Dalmore Quintessence

Sunday, October 23, 2016


To celebrate five decades in the whisky industry, Dalmore master distiller Richard Paterson set about creating a dram to match the occasion. Given his love of great wine casks and red wine it was fairly predictable that some of the Dalmore spirit would be put to rest in a great wine cask.

The odds would have been strong on a lavish cask finish to supplement the existing Dalmore ex-bourbon cask whisky. So much so that the bookies wouldn't have even accepted the bet. However Richard, always the showman, set out to up the ante once more. Not one or two cask finishes but ladies and gentlemen this is the first five cask finish whisky.

The journey commenced with five American white oak ex-bourbon barrels specifically selected at Dalmore distillery. The spirit within each cask having matured for an unspecified period of time. These were then refilled into five selected wine casks for another five year maturation period in warehouse number two at the distillery. Hold on, we're almost there just a few more numbers. These five casks were then remarried for a further twelve months before the Quintessence was deemed ready.

Richard selected the five wine casks himself from Californian wineries. These comprised of (yes you've guessed it), five different types of red wines.  Namely Zinfandel, Pinot Noir, Syrah, Merlot and Cabernet Sauvignon, with each bringing a different quality to the final concept of Quintessence.


Now I'm not going to rain on someone's parade but I'm actually looking forward to when Richard hands over the reigns to someone else. He's a tough act to follow and a real superstar in the whisky realm, but Dalmore needs to revitalise itself and engage with enthusiasts who have lost interest in the distillery and its endless fascination with cask finishes. The endless chasing of record prices and millionaires has relegated this distillery in the minds of many.

In spite of this I haven't put it in the same category as some of Richard's other protégée off the coast of Islay. The Dalmore branding is tremendous and having visited the lavish entertaining rooms above the distillery shop, its hard not to be impressed and overwhelmed with the array of bottlings. This is the realm where Dalmore exists today. It's more affordable whiskies still display a poise and confidence lacking in many counterparts thus giving us a taste of that luxury. Dalmore is a guilty pleasure for many and it's a shame that its focus is mainly on the upper end of the market.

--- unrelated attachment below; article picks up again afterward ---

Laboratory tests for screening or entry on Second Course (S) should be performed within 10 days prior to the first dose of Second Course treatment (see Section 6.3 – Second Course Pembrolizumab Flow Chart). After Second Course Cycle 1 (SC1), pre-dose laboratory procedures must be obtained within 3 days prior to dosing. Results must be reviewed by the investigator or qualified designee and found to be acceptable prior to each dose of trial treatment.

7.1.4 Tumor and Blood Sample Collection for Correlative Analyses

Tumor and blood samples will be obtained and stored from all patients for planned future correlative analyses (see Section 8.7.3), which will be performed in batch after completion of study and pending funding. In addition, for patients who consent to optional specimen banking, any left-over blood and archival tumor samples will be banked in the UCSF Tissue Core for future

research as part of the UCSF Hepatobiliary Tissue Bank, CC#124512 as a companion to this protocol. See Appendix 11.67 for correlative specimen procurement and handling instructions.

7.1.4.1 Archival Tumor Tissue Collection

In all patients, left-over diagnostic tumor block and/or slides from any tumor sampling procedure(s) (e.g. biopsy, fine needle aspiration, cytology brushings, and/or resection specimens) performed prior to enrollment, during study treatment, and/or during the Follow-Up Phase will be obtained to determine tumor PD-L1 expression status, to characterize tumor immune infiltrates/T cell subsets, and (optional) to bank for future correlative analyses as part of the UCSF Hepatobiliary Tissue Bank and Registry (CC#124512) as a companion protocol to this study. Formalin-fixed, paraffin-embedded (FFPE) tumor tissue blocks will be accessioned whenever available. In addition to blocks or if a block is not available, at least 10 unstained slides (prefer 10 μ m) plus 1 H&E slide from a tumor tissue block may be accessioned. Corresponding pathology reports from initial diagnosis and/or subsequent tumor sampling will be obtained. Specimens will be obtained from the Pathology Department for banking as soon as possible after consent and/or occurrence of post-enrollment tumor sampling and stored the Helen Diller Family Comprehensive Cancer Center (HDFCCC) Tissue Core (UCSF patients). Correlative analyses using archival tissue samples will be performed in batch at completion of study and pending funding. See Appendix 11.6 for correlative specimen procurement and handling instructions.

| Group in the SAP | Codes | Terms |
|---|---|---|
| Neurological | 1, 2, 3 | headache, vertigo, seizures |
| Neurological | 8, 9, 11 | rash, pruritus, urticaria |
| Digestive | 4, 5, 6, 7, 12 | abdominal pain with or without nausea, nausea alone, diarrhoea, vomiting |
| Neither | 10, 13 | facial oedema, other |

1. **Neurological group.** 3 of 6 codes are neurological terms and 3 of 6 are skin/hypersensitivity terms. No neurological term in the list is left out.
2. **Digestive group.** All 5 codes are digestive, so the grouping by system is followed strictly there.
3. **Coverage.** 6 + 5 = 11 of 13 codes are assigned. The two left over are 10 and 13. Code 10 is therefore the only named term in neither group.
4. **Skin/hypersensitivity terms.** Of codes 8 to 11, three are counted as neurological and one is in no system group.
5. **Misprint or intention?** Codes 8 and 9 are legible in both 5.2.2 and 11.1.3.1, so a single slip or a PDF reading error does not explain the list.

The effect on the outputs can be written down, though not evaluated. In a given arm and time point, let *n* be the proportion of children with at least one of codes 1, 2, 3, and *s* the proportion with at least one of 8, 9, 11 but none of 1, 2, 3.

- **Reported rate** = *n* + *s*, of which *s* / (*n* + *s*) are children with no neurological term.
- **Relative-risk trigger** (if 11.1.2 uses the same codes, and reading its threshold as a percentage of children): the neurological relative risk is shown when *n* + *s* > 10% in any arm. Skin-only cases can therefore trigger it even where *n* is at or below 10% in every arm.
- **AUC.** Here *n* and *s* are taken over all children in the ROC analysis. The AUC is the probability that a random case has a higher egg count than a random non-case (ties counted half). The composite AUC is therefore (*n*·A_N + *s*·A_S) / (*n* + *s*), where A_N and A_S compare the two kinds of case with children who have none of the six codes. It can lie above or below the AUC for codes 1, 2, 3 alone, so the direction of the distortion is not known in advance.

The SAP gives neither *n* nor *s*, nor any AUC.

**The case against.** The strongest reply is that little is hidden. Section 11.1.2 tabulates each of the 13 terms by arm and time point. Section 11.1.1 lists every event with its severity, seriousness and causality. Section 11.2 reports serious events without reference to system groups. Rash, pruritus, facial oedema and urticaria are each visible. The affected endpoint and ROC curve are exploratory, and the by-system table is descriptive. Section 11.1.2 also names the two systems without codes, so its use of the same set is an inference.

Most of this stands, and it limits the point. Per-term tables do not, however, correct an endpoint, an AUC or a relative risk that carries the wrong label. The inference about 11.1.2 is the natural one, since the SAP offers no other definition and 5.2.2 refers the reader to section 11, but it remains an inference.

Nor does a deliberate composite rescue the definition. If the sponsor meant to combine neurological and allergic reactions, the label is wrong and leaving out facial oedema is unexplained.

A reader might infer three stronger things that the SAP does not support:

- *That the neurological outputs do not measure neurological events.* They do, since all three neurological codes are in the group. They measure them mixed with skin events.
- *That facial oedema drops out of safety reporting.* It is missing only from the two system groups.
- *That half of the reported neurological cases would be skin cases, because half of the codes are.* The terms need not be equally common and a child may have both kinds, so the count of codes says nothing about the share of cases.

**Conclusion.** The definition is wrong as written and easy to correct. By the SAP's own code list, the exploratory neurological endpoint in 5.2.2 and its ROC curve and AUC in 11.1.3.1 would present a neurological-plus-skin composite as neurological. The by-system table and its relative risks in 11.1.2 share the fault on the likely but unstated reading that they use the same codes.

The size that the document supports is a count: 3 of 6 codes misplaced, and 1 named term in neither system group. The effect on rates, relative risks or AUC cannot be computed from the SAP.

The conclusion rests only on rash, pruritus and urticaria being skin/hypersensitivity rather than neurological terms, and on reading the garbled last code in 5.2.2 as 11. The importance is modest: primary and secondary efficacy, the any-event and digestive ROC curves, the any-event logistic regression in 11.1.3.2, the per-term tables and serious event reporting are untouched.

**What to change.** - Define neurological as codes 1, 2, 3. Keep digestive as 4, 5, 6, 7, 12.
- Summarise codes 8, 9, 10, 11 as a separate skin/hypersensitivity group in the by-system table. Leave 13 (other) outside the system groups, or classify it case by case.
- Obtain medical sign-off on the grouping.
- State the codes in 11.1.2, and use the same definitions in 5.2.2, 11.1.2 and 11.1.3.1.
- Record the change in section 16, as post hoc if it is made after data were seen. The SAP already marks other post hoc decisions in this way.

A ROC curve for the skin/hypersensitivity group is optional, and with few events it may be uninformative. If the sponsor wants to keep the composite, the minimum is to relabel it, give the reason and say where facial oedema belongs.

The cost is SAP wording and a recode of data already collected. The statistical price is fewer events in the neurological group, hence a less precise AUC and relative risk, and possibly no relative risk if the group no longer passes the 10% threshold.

This Dalmore will set you back around £1000 and is bottled at 45% strength. Should I mention the fake colouring that Dalmore is nowadays synonymous for? After its journey through a variety of casks, there frankly isn't a need for colouring and thankfully from all accounts this is its natural state.

Whatever the price of a whisky, it comes down to the actual liquid itself. Once stripped of marketing, packaging and flannel there is nowhere else to hide. The whisky is naked and has to stand on its own.

Colour: Ochre
Nose: a well polished bronze rubbing, a sticky honey glaze and a buttery cinnamon swirl. There's a decadent richness and substance to the whisky. Red liquorice, dark chocolate, cloves and a plump strawberry jam. More sweetness with barley sweets and waffles covered in maple syrup. A freshly scraped vanilla pod, smashed cinder toffee and on the fringes a rubber seal.  
Taste: it's a typical modern era Dalmore. Very luscious, smoothly textured and attention grabbing. Rolled tobacco, a rich dark chocolate and blackcurrants. Melted toffee and a passing note of marzipan. A fine black tea blend, oranges, nutmeg, cranberries and more rubber this time migrating into the long finish. Being bottled at 45% is tremendously beneficial as it ensure there's a rugged landscape that draws you in.

Overall: ultimately this proves less is more. A single great cask can do more than several various finishes as the whisky becomes more confused and splintered. Somehow it managed to hang together but it feels more style than substance.

It possesses that classic Dalmore taste and finesse, but frankly I was expecting a real blockbuster to go with the showman that this is meant to celebrate. A solid whisky but hopelessly overpriced at £1000. In reality I would have pitched this around the level of the King Alexander III and offering a similar level of experience. You're just paying over the odds for someone's golden anniversary.

Many thanks to the mate who provided me with this sample.

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